In 1978, the most versatile and influential distortion pedal of all time was invented in Kalamazoo, MI. Scott Burnham and Steve Kiraly first had the idea after playing, repairing and modifying all the available distortion pedals on the market. They wanted something that didn’t exist in the then mainstream throes of MXR, DOD and even BOSS’s product line; they wanted a pedal that could go from overdrive to distortion and then all the way to fuzz. By 1979 Scott had perfected the circuit in his RAT-infested basement workshop, and the rest is history.
The PackRat is the ultimate tribute to the 40+ years of rodent evolution and its impact on the guitar’s sound. Artists from every genre have used the iconic tones in this unassuming black box to create their sounds, including Nirvana, John Schofield, Pink Floyd, Metallica, REM, the Eagles, Jeff Beck and Radiohead.
Building on the Multi-Mode pedal series that includes the Muffuletta and Bonsai, the PackRat uses the same unique digital runway system to direct the paths of 261 components through 40 individual switches. This means that when you choose one of the nine legendary or rare modes, you are playing fully analog circuits that perfectly replicate that mode, even down to the aging components (also known as component drift).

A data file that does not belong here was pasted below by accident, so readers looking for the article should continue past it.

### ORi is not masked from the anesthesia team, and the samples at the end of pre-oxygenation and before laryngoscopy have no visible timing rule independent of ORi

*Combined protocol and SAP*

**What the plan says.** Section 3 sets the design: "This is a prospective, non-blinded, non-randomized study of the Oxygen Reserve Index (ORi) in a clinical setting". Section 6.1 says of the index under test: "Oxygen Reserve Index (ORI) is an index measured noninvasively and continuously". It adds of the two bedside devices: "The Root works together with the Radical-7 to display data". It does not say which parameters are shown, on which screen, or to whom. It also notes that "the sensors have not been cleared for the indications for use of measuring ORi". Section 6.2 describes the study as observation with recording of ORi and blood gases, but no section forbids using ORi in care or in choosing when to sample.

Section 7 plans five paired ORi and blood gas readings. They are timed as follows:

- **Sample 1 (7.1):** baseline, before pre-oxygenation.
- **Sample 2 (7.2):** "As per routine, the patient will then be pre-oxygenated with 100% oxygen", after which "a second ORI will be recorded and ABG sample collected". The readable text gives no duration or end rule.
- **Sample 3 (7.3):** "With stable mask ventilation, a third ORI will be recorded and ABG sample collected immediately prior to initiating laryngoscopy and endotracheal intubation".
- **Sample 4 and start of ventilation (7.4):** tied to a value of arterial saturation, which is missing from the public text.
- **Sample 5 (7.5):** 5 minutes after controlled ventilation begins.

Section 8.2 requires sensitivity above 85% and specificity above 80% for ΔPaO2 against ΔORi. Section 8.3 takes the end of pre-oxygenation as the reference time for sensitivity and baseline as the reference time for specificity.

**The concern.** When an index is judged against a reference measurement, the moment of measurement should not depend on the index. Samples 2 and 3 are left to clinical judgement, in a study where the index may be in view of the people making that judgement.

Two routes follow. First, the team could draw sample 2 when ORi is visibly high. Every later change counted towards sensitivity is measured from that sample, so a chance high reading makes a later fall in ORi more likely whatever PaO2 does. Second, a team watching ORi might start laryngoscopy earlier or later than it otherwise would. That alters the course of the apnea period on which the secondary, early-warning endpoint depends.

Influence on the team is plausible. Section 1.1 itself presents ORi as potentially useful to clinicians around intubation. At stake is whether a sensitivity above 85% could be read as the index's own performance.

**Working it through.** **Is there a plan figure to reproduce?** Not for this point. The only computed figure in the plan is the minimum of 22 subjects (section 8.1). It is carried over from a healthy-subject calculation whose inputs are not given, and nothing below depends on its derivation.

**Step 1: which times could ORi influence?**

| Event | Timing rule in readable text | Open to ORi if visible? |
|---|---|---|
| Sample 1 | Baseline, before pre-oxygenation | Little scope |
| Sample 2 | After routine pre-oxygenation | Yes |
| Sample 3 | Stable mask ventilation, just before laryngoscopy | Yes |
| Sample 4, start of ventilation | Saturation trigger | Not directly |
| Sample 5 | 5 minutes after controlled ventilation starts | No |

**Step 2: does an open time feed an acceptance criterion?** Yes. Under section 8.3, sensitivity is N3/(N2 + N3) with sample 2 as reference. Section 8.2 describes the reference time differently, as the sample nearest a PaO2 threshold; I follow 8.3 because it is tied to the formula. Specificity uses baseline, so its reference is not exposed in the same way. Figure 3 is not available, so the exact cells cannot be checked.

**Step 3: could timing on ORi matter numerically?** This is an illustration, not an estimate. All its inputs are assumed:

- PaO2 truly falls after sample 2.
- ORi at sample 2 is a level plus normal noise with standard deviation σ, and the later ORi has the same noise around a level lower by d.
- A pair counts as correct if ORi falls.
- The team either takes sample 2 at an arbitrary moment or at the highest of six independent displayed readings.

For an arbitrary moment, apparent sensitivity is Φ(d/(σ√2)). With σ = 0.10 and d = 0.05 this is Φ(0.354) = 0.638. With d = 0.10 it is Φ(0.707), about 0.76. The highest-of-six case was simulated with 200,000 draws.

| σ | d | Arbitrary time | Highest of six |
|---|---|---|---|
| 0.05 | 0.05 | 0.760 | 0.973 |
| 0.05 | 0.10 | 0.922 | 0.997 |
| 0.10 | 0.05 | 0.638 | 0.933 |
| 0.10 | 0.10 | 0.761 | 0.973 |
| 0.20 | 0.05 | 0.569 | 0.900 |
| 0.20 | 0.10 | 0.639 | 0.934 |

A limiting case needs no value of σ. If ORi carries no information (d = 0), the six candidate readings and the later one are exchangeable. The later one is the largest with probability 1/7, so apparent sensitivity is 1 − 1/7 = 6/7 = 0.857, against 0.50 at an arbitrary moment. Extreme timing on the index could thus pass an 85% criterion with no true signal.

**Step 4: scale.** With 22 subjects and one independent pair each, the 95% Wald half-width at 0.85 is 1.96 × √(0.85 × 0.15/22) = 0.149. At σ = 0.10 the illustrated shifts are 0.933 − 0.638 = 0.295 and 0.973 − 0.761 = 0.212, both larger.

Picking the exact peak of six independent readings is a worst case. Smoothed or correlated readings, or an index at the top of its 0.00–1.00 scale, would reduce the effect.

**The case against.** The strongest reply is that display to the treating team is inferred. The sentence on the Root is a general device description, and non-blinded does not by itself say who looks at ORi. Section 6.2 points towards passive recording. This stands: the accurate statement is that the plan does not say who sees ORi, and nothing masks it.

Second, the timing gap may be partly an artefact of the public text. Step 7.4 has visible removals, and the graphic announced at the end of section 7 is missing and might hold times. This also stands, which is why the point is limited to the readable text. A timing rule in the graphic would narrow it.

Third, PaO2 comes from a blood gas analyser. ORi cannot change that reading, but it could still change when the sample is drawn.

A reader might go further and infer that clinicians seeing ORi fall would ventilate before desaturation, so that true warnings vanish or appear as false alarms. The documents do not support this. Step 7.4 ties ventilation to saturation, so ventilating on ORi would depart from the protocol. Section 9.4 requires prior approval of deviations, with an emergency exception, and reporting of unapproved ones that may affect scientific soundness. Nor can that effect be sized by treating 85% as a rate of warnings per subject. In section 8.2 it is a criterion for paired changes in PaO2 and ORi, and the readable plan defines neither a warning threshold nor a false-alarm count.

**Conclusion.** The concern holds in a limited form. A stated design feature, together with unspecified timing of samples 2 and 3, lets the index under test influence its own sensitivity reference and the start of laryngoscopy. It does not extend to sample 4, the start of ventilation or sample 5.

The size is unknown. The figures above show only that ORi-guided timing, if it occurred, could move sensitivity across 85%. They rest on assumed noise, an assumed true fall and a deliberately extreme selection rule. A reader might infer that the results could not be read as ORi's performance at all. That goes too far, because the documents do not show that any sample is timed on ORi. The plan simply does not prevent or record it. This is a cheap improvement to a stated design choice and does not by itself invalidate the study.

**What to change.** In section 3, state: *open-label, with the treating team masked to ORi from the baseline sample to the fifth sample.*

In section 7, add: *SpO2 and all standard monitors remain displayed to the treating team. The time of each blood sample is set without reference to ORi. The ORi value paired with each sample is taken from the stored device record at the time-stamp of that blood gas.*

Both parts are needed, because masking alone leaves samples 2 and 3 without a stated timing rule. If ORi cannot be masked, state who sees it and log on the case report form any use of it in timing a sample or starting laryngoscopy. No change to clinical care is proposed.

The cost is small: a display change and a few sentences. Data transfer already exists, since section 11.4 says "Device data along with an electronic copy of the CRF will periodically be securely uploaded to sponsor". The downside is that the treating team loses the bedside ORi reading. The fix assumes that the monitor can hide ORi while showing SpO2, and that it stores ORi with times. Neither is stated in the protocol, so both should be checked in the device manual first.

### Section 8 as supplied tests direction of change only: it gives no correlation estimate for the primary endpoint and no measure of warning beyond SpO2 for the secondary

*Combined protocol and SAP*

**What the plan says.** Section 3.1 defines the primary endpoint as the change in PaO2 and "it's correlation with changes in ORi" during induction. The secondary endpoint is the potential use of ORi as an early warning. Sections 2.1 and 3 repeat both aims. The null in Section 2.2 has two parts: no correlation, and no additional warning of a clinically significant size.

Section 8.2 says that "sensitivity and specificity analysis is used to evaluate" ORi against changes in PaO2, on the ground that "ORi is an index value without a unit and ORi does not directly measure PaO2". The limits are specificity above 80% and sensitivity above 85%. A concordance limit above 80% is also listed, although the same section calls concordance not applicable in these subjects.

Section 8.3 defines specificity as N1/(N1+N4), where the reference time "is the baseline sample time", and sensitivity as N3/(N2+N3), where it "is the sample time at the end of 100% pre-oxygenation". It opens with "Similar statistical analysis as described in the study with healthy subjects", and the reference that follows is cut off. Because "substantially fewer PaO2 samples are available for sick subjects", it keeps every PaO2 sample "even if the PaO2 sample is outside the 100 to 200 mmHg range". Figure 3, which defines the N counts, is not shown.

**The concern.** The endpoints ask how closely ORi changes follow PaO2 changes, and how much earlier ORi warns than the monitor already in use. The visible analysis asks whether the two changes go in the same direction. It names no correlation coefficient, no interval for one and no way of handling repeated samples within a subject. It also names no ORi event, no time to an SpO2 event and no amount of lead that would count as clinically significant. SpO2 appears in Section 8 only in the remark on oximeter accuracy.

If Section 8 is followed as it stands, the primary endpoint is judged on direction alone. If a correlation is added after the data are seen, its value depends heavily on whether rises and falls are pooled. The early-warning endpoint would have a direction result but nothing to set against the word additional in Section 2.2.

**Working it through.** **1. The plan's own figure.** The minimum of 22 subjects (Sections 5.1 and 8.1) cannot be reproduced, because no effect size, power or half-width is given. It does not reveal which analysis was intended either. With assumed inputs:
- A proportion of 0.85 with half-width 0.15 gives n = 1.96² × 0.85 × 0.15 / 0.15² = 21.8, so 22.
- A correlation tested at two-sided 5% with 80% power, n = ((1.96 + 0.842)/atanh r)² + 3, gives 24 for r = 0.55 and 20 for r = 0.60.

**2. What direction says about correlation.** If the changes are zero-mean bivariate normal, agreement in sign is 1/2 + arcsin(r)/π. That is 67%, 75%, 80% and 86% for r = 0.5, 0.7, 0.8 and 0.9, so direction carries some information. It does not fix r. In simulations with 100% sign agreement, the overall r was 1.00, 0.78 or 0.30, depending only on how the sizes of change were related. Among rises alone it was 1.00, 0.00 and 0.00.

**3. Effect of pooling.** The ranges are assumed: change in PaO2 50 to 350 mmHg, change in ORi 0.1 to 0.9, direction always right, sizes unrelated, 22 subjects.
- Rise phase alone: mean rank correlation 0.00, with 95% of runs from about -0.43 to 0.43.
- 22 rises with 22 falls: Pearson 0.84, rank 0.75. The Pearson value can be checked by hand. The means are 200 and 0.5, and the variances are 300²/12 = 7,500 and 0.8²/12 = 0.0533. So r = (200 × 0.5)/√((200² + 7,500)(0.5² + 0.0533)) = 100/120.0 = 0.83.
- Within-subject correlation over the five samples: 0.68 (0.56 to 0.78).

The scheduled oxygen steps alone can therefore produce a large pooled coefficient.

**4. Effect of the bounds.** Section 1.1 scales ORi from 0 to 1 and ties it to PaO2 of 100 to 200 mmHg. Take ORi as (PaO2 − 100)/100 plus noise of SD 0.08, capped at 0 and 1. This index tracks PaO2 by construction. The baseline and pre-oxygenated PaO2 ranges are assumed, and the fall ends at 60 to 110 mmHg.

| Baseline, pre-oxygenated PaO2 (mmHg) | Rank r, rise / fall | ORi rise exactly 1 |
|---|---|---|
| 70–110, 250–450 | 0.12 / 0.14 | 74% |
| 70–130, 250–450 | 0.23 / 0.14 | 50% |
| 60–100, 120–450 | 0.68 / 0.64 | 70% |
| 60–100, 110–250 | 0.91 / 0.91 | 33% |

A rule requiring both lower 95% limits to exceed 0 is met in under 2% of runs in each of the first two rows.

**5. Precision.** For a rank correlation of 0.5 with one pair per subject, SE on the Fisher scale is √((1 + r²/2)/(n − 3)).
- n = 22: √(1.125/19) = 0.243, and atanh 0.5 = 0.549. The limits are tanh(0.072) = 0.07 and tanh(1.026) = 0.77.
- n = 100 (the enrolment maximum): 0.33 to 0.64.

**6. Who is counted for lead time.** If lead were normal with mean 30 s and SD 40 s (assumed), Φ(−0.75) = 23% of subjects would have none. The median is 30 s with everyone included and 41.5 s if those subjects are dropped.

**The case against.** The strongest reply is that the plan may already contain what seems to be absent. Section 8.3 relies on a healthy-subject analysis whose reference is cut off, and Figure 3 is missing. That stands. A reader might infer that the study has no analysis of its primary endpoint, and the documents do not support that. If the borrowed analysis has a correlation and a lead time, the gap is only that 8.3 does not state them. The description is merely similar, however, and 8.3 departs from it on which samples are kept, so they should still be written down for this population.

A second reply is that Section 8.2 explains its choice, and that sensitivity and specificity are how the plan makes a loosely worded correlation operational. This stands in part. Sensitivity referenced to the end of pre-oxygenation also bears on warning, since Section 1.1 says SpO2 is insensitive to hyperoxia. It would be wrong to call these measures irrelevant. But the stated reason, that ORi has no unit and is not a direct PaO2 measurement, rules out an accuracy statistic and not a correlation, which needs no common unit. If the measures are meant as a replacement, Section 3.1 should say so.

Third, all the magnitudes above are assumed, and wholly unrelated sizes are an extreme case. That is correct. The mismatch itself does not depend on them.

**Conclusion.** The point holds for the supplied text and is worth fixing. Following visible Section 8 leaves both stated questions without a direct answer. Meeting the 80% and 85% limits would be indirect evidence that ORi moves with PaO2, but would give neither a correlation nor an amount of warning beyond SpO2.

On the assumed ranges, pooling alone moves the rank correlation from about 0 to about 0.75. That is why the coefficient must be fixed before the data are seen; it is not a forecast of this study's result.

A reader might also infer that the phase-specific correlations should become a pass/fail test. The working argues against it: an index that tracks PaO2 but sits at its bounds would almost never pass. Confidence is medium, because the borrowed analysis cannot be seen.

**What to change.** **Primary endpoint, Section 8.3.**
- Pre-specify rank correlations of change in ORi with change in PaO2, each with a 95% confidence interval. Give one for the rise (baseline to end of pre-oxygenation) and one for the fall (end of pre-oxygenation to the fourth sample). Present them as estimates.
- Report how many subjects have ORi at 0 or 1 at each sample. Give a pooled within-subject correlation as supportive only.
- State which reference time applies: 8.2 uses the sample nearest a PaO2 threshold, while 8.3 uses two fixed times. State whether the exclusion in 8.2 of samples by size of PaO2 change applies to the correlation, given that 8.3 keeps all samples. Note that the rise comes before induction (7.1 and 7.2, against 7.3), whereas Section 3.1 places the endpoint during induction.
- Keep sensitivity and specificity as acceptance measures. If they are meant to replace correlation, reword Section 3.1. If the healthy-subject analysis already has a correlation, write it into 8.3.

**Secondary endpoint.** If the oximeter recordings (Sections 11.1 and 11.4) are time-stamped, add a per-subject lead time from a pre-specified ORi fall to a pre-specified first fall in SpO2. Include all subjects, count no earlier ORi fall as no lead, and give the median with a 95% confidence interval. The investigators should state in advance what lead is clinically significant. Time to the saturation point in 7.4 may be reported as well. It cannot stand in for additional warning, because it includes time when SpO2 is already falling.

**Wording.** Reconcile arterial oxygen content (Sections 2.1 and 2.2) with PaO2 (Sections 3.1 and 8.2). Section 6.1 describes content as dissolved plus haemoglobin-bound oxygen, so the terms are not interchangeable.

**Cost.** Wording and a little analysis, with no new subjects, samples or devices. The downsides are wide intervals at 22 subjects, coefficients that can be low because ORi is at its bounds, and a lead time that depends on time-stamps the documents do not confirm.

The PackRat supplies you with a myriad of Rattus norvegicus-style sonic textures. This flexible stomp really burns, able to churn out mild overdrive, metallic grind, and cacophonous fuzz with equal aplomb, leaning on four decades of tried-and-true — and some quite rare — ratty tones. Best of all, the PackRat doesn’t use digital modeling. Rather, it boasts the exact same components as the source units. So, when you select a mode with the PackRat’s rotary control, your guitar signal actually passes through a replica of the original pedal’s circuitry. Just about every pedalboard has a large-mouse-like stompbox on it, but with the JHS PackRat, you can have all the rodents.